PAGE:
I’ve wanted to expand my photography beyond Southern Illinois for a long time. I spent a while mulling over what the perfect destination would be for my maiden out-of-state photo expedition. When I remembered that the Shawnee Hills are considered the foothills of the Ozarks the choice was obvious. A quick search on Google Maps revealed that the Ozark National Scenic Riverways is only roughly a 2.5 hour drive – perfect!
Big Spring, located near Van Buren, was my first stop. I was running late and didn’t arrive until after sunset so I wasn’t anticipating any photography, but I grabbed my camera as soon as I pulled up and saw the mist shrouding the spring.
286,000,000 gallons of water coming out of the ground tends to make a little noise, which is fortunate because it was so dark I don’t think I would have found the spring otherwise. That’s the average daily flow, which makes it the largest spring in the U.S. and one of the largest in the world. This 30 second exposure was taken at the edge of twilight.
I woke up for sunrise at Alley Spring. In addition to the spring, this site is also home to Alley Mill, a picturesque historic structure that once served the community for grain processing.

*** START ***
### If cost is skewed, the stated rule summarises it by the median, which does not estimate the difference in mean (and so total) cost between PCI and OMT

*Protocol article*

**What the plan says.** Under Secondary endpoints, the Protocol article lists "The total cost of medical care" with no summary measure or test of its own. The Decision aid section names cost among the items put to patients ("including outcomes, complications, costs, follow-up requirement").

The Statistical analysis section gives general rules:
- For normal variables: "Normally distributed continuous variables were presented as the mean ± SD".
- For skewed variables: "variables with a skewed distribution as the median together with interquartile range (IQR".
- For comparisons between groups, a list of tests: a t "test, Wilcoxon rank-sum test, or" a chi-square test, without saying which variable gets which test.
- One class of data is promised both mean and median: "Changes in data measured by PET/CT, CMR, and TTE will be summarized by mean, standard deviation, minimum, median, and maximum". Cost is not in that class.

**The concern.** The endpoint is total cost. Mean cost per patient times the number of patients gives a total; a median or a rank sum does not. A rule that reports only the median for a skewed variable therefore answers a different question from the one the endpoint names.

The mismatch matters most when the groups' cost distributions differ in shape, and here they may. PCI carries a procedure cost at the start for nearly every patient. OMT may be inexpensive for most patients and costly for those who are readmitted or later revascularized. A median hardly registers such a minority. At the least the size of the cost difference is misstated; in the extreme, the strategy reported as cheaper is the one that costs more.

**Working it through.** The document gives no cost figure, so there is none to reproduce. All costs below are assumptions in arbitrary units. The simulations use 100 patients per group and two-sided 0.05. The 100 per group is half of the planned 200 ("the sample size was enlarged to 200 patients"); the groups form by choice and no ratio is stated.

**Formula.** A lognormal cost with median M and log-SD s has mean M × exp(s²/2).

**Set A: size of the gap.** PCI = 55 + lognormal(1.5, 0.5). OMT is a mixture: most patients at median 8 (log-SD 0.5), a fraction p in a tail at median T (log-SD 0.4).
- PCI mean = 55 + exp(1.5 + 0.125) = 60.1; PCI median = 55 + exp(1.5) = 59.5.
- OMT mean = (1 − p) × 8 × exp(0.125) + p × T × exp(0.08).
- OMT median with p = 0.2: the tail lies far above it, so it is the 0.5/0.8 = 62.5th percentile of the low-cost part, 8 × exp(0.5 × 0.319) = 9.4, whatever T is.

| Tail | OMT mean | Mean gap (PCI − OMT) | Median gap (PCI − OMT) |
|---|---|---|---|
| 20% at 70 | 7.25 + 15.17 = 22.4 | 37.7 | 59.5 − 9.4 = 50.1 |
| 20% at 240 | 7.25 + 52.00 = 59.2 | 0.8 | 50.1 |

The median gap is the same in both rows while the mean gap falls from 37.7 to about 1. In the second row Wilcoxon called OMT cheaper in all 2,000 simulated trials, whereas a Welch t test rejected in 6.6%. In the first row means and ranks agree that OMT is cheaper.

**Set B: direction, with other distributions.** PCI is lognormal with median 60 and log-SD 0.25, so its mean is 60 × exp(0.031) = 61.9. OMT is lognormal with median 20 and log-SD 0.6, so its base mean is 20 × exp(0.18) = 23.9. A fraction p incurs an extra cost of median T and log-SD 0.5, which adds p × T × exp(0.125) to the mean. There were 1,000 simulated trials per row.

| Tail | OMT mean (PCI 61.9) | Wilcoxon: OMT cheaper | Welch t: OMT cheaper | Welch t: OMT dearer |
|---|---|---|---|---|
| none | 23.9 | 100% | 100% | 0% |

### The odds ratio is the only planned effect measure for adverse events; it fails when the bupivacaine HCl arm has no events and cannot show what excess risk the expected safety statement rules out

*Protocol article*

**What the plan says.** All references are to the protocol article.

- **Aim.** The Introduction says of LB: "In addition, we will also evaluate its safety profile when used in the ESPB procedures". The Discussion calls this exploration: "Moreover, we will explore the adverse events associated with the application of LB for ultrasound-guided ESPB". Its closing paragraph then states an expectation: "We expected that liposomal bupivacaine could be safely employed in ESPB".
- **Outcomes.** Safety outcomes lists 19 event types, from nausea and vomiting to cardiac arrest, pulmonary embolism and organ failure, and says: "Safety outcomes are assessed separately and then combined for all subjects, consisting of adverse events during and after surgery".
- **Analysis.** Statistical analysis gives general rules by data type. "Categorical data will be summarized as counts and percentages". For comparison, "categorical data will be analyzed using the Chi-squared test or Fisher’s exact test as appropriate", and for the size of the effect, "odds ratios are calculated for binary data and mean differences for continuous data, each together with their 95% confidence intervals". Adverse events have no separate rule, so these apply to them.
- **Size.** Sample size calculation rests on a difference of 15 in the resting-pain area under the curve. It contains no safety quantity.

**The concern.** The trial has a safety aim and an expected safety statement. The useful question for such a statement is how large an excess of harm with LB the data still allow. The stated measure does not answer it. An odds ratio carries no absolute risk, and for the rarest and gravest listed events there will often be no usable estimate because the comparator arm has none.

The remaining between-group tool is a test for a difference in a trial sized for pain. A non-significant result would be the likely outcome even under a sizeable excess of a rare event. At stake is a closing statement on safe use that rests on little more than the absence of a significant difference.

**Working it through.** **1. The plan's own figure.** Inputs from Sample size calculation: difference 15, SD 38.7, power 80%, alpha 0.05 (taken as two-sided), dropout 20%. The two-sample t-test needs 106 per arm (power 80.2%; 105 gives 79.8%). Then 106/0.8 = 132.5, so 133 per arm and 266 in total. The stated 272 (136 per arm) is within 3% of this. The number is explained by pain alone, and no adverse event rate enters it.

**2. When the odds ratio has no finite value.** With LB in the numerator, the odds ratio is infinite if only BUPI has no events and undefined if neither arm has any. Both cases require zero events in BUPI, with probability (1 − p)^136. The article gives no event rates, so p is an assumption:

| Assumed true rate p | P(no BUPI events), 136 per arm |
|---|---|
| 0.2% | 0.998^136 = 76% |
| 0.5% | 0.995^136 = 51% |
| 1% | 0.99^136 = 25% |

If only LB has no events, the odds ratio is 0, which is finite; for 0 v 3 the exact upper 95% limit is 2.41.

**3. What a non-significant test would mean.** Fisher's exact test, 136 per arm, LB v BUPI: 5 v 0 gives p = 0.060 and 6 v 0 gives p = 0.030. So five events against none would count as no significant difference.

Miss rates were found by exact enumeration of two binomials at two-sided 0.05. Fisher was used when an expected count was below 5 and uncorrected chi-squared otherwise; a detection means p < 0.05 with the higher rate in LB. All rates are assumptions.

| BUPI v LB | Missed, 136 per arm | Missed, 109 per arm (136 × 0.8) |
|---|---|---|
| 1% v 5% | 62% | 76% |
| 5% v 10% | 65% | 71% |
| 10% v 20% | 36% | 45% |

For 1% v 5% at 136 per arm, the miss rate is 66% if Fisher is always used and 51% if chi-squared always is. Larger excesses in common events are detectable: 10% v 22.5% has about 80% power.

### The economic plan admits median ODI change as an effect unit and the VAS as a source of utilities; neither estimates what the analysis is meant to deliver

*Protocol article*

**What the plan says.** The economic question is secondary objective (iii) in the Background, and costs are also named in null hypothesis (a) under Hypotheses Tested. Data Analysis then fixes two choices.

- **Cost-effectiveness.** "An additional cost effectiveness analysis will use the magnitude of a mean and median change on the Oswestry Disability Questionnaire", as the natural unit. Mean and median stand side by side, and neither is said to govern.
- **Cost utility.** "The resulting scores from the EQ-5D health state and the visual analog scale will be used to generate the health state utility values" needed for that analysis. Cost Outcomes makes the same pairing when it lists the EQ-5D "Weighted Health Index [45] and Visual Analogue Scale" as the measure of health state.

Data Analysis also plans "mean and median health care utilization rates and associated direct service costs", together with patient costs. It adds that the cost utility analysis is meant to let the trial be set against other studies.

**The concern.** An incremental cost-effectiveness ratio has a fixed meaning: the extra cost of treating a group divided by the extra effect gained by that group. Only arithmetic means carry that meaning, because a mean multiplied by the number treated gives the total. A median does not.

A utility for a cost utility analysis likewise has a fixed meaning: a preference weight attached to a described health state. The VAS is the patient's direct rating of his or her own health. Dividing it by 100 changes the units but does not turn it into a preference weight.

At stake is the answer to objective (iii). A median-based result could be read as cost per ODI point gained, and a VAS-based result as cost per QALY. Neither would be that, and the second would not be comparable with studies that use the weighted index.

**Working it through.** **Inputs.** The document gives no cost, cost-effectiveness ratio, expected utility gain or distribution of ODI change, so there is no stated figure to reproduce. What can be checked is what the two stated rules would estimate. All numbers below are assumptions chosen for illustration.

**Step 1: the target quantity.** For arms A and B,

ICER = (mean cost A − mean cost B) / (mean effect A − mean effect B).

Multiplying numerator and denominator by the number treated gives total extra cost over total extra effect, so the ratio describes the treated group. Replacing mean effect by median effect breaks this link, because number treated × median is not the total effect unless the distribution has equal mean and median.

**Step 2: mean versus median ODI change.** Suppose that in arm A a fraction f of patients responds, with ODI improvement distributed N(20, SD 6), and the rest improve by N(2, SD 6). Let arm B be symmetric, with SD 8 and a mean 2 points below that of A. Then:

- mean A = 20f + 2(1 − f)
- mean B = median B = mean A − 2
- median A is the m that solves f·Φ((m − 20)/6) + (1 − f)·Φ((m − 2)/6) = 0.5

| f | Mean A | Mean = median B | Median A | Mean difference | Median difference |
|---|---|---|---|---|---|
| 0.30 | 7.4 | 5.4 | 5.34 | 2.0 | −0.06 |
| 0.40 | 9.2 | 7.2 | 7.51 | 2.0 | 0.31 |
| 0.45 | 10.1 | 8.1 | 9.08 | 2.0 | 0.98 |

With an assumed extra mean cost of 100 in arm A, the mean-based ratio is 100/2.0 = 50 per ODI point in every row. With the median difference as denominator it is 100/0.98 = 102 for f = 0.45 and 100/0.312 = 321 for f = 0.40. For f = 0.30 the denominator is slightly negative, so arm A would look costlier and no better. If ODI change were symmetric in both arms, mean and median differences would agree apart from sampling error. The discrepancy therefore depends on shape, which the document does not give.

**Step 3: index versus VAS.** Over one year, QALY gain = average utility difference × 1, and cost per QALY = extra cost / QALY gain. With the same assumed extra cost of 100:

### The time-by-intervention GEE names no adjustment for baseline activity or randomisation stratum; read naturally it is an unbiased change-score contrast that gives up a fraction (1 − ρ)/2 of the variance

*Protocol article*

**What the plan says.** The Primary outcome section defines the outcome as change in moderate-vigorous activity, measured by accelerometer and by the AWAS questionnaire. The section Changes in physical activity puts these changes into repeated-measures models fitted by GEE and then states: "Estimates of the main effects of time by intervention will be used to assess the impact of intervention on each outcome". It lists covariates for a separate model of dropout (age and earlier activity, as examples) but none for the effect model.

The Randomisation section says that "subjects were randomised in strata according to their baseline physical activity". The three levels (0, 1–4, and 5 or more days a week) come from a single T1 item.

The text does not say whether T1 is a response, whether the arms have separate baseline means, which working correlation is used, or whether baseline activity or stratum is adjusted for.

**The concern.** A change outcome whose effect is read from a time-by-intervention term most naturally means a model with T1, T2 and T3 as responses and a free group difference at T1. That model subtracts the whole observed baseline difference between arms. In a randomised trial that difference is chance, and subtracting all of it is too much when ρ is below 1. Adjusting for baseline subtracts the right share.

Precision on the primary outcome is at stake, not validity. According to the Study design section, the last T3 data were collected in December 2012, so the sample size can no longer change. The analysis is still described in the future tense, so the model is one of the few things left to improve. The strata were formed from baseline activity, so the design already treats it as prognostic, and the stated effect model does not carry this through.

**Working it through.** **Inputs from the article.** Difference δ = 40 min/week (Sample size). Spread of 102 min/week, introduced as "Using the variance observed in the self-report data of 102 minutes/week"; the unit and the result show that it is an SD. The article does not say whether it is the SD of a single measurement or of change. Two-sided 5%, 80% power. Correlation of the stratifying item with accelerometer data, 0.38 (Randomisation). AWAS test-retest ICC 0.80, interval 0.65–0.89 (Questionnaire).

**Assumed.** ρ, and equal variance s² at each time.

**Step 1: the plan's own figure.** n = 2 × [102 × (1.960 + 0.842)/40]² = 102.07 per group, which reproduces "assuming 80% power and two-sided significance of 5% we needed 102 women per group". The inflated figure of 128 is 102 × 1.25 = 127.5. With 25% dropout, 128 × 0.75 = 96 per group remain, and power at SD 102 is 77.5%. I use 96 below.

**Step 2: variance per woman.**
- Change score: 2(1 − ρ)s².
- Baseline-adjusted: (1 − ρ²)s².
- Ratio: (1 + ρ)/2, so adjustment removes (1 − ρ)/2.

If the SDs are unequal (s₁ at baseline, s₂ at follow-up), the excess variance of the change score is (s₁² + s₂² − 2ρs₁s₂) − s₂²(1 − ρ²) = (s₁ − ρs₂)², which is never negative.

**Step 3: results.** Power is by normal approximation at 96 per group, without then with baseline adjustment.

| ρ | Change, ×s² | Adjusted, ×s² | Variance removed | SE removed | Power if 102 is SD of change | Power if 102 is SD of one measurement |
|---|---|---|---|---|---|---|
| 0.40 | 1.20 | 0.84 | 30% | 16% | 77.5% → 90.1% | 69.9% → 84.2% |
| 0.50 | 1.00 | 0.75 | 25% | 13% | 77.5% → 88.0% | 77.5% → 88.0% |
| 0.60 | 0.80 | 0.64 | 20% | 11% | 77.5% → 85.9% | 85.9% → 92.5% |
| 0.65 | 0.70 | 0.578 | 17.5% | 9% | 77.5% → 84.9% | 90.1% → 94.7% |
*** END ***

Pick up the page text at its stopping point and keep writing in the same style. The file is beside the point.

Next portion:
Alley Spring has an average daily output of 84 million gallons. I was drawn to this scene’s overhanging tree, rocks, and pristine flowing water.
Blue Spring is a special, exceptionally beautiful place, but difficult to capture in a photograph. The Osage Indians called it the “Spring of the Summer Sky.” Once you see it you understand why; it’s vivid color is unmatched.
At 310 feet, it is Missouri’s deepest spring. As water moves up through the spring it dissolves limestone and dolomite, giving the water its rich color. Peering down into Blue Spring’s unworldly blue water transported me to the Caribbean, temporarily forgetting that I was still deep in rural Missouri.
The water’s impressive blue soon fades as it makes its way toward Current River.
My last stop was Greer Spring, which is not a part of the Ozark National Scenic Riverways, but well worth the effort to find. With an average daily flow of 222 million gallons, Greer is Missouri’s second biggest spring. Unlike Big Spring and Alley spring, which one can practically drive up to, this one is a mile hike down into a steep ravine.
Greer Spring’s water flows from two sources, the first being a cave at the mouth of the spring.
The rest of the water bubbles up a short distance downstream. It is a sight to see that much water gurgling up, especially with that turquoise color. I greatly enjoyed the peaceful seclusion I found at Greer Spring.
Like the Shawnee National Forest, Missouri’s Ozarks are filled with some of the Midwest’s hidden gems. I only scratched the surface of the photographic potential during this trip; it won’t be my last!